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Why opposition left Moroto MP seat to NRM

By Umaru Kashaka

Added 8th April 2017 01:40 PM

At this material time we are looking at the comparative advantage in the ongoing by-elections. We are focusing resources on Kamuli and other areas where our chances of winning are high," FDC's Mwiru said

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At this material time we are looking at the comparative advantage in the ongoing by-elections. We are focusing resources on Kamuli and other areas where our chances of winning are high," FDC's Mwiru said

Stella Atyang, Woman MP elect Moroto district. Photos by Olandason Wanyama.

The major Opposition political parties have explained why they decided not to field any candidate for Moroto by-election.

Their decision left the field clear for the National Resistance Movement (NRM) candidate, Stella Atyang.

Atyang was the only candidate for Moroto Woman MP seat that Joyce Acan, the returning officer for Moroto, nominated by the close of the nomination days on Friday.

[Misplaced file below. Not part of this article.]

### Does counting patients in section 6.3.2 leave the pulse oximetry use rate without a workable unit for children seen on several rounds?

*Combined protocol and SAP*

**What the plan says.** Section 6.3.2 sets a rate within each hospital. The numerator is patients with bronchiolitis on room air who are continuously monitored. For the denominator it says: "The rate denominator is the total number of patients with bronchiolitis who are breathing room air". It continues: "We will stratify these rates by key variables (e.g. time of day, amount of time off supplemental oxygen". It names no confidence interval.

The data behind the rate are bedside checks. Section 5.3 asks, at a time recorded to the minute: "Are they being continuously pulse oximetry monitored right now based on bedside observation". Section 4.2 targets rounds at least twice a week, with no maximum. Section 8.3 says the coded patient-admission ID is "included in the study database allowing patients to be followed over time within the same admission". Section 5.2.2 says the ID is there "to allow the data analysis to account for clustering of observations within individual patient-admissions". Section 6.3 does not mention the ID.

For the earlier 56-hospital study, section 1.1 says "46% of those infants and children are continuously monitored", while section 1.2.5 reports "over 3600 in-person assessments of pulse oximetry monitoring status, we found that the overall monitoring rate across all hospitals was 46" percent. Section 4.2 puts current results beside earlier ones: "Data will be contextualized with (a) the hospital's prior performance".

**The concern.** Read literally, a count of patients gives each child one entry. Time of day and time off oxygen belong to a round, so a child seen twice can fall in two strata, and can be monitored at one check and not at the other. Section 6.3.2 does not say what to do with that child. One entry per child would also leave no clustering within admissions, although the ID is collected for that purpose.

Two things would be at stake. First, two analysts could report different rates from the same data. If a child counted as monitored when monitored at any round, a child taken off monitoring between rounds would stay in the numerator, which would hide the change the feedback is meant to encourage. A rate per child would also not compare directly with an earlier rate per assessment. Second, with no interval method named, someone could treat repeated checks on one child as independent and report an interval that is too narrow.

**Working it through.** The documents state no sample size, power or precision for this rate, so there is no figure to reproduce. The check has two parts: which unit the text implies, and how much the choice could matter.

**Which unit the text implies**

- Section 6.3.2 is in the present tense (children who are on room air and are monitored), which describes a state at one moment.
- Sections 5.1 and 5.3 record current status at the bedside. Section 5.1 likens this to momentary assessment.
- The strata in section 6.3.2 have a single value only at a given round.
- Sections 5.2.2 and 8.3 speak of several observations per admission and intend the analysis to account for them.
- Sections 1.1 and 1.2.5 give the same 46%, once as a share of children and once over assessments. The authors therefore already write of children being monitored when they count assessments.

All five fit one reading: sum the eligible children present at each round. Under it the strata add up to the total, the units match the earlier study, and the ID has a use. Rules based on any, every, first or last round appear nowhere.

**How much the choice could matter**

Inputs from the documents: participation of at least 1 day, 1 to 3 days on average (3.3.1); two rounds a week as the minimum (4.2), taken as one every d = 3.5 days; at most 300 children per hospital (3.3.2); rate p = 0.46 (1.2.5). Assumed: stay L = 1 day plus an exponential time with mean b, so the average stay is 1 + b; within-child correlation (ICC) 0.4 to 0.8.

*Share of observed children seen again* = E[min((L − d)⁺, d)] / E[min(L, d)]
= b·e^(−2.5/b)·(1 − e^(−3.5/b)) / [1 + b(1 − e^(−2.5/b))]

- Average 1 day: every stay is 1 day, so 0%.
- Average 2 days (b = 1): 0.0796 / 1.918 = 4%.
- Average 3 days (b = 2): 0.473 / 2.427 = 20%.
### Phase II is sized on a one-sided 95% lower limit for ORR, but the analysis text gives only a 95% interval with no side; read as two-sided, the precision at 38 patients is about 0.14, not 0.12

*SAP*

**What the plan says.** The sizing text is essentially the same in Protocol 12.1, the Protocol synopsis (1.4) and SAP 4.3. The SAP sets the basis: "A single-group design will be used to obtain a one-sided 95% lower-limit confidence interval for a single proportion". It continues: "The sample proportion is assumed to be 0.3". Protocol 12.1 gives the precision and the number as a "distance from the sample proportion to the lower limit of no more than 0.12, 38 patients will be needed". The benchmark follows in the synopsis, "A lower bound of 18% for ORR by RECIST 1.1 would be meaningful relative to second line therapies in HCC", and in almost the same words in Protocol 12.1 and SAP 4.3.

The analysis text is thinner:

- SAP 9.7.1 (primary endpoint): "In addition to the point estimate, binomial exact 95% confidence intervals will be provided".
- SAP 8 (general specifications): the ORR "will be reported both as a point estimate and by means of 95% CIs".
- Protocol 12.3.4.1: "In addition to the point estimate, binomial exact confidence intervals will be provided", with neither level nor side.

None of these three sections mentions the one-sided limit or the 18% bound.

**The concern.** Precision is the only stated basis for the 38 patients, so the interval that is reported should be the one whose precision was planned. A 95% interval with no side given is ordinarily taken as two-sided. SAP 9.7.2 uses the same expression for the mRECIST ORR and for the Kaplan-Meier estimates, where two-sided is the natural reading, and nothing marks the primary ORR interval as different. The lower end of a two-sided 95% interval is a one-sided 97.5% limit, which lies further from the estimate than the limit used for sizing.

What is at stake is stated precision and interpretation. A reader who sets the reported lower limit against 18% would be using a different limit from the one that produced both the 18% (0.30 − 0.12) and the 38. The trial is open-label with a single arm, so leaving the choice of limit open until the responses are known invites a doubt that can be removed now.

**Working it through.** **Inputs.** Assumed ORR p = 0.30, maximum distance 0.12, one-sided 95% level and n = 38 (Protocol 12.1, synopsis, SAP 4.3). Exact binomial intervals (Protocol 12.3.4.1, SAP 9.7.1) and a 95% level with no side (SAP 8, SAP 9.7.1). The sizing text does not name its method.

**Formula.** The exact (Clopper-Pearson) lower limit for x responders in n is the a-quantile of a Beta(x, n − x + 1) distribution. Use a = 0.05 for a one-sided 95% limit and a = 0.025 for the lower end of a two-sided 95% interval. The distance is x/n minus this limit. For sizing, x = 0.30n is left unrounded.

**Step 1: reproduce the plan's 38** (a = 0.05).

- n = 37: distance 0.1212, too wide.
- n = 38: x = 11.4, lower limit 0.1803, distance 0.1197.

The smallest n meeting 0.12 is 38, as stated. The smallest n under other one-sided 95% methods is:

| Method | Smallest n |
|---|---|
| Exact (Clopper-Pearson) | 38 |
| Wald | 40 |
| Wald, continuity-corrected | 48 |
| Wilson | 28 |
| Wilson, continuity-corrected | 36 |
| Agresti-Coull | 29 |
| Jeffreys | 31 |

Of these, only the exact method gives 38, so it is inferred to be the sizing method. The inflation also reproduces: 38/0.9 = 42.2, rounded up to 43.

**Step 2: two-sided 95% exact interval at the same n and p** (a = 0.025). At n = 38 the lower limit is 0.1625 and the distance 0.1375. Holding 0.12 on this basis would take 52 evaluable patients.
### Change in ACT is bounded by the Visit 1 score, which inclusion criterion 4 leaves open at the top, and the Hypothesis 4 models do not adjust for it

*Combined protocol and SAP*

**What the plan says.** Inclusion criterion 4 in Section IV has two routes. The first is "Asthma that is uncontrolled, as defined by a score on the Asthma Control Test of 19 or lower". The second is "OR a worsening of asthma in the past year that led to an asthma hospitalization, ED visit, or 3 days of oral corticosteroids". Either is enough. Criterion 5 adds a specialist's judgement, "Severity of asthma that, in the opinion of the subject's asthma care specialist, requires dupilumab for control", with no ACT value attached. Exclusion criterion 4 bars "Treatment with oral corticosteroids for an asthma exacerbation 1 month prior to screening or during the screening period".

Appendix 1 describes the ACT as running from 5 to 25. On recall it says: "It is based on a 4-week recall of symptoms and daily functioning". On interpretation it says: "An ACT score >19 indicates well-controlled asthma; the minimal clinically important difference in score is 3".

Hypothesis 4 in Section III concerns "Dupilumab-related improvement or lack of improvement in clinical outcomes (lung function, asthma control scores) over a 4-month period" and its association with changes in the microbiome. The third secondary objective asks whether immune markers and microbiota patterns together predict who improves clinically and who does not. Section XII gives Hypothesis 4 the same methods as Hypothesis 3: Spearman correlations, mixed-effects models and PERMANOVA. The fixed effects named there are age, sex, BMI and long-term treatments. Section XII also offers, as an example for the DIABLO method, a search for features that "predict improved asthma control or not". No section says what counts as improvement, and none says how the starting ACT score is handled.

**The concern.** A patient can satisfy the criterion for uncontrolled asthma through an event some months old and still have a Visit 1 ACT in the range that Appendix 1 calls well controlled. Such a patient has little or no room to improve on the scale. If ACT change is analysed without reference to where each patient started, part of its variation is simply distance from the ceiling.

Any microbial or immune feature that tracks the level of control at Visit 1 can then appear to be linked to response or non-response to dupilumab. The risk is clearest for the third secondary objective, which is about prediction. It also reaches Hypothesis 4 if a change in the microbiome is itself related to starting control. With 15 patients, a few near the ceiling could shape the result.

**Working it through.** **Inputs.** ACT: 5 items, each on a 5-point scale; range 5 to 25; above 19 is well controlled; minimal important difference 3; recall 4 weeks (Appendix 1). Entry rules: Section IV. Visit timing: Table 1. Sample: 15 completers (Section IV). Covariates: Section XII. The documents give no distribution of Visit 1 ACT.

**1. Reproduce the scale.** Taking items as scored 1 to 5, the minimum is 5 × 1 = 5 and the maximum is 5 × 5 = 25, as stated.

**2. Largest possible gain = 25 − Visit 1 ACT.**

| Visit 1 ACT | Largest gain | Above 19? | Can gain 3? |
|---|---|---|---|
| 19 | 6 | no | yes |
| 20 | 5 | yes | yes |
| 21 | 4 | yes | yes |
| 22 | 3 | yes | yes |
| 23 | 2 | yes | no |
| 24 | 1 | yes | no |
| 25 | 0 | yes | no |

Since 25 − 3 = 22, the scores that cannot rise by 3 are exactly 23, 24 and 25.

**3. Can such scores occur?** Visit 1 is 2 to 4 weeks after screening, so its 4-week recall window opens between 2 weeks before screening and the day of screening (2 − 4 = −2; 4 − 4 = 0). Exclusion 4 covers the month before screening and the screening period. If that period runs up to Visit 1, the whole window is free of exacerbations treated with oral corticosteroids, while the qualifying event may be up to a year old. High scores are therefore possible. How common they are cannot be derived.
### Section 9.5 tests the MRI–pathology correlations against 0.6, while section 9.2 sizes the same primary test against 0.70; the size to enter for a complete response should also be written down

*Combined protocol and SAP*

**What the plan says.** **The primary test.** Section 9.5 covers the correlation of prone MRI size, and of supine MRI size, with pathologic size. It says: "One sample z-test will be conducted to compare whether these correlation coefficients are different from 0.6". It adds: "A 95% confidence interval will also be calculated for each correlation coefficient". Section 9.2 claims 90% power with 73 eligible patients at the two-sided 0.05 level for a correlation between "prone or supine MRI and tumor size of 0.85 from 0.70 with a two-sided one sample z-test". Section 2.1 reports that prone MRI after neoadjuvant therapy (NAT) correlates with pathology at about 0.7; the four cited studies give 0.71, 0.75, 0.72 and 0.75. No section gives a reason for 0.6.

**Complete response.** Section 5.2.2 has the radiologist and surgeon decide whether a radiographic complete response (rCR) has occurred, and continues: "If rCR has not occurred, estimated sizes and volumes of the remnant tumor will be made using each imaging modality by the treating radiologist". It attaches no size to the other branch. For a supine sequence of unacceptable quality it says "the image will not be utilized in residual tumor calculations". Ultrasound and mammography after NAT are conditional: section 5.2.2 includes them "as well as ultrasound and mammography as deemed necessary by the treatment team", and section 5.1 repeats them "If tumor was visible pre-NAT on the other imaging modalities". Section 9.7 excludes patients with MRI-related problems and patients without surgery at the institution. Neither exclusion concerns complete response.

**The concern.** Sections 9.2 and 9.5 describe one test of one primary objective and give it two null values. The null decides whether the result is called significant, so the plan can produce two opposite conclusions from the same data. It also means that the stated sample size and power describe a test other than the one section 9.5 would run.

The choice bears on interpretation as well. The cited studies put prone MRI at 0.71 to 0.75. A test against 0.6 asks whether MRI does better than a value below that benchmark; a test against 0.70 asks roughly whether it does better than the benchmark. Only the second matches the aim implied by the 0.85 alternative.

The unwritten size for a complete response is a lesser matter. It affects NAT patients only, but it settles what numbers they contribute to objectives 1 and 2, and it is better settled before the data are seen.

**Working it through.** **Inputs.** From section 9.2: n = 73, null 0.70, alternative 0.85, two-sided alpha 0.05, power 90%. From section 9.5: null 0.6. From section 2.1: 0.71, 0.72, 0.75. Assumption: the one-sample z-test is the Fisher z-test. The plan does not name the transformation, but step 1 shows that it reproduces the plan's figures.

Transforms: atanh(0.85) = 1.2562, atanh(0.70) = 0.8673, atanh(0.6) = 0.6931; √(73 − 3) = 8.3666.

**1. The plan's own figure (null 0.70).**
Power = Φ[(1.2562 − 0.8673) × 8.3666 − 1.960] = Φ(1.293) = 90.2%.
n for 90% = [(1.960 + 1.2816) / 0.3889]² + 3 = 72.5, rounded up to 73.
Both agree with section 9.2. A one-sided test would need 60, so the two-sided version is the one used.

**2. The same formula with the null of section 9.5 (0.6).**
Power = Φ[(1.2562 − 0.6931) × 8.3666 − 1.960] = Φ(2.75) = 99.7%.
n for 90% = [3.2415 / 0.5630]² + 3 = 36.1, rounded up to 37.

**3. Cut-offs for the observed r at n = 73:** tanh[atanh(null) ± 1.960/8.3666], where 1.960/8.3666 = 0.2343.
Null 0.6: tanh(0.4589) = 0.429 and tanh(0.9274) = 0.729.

She was accordingly declared elected unopposed by Acan.

Forum for Democratic Change (FDC) deputy secretary for publicity, Paul Mwiru said they did a research and discovered their chances of winning the seat were slim.

"It is not only about fielding a candidate; it is also about resources and manpower. At this material time we are looking at the comparative advantage in the ongoing by-elections. We are focusing resources on Kamuli and other areas where our chances of winning are high," Mwiru said.

Democratic Party (DP) president Norbert Mao told New Vision on Saturday that nobody from his party applied to contest for the seat.

"DP did not put up a candidate because no one applied," Mao said.

His Uganda People's Congress (UPC) counterpart Jimmy Akena declined to state why they failed to front a candidate.

"Moroto is one of those places where no one fielded a candidate. UPC, DP and FDC did not put up candidates. We all wish her (Atyang) the best," he said.

The family to the former Moroto Woman MP Annie Logiel had fronted her niece, Atyang, to replace her in Parliament, a move some observers said would attract a sympathy vote.

Logiel, who was the first time MP, died in February in Denmark where she had been flown for treatment.

She died of a tumour and was buried at her ancestral home in Nakapelimen village in Nadunget Sub-county, Moroto.


The seat fell vacant following her death and the electoral commission had set April 26 as the date for the by-election and campaigns were to commence on April 10 and stop on 25 of the same month.

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